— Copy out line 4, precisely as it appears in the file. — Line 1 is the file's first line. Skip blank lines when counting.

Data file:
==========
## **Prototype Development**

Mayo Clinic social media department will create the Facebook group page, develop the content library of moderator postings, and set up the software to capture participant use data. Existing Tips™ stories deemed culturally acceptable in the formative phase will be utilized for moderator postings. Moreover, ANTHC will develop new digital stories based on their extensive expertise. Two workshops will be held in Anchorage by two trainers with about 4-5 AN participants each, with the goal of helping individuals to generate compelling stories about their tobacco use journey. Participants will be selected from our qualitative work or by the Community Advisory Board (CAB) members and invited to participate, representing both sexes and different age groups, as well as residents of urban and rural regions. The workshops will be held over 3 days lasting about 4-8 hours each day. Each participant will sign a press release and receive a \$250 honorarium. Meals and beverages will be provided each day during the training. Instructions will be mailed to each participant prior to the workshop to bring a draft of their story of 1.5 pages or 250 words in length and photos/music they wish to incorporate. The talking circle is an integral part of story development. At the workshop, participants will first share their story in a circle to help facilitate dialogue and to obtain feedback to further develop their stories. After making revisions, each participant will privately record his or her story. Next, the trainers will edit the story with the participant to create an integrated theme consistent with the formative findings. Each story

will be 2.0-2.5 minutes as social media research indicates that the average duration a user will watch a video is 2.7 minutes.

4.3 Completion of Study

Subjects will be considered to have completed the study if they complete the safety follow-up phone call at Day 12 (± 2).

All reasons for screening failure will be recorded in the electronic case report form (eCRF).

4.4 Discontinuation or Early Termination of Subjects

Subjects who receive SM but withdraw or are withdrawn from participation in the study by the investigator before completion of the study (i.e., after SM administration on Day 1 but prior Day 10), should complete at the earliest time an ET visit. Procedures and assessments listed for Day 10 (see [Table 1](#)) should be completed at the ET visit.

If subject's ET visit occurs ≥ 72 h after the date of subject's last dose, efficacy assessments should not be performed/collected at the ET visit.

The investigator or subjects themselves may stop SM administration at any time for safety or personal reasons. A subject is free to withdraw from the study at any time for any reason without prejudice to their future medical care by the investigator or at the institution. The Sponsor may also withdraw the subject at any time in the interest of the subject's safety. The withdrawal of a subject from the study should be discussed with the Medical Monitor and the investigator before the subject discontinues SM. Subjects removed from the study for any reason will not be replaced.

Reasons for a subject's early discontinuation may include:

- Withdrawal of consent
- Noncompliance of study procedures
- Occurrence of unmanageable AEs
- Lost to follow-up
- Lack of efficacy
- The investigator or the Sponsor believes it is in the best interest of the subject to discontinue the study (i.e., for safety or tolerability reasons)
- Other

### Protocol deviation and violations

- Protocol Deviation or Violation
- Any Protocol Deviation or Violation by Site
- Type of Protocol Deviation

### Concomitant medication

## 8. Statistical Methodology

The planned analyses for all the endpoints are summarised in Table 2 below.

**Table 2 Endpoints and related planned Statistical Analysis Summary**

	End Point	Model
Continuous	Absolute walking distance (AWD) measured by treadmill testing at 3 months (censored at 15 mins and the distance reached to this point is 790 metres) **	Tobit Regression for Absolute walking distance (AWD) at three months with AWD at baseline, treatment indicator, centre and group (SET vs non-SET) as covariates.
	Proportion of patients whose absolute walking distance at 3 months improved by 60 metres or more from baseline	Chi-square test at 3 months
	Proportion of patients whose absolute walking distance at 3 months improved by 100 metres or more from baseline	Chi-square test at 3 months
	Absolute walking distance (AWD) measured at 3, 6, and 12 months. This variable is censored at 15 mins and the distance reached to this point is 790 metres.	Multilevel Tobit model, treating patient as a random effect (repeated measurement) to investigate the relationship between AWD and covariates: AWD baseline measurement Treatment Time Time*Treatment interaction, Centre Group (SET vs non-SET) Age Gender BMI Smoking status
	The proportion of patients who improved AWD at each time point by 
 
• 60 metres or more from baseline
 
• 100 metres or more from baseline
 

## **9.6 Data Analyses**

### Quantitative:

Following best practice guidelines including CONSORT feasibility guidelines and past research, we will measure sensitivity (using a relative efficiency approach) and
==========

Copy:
4.3 Completion of Study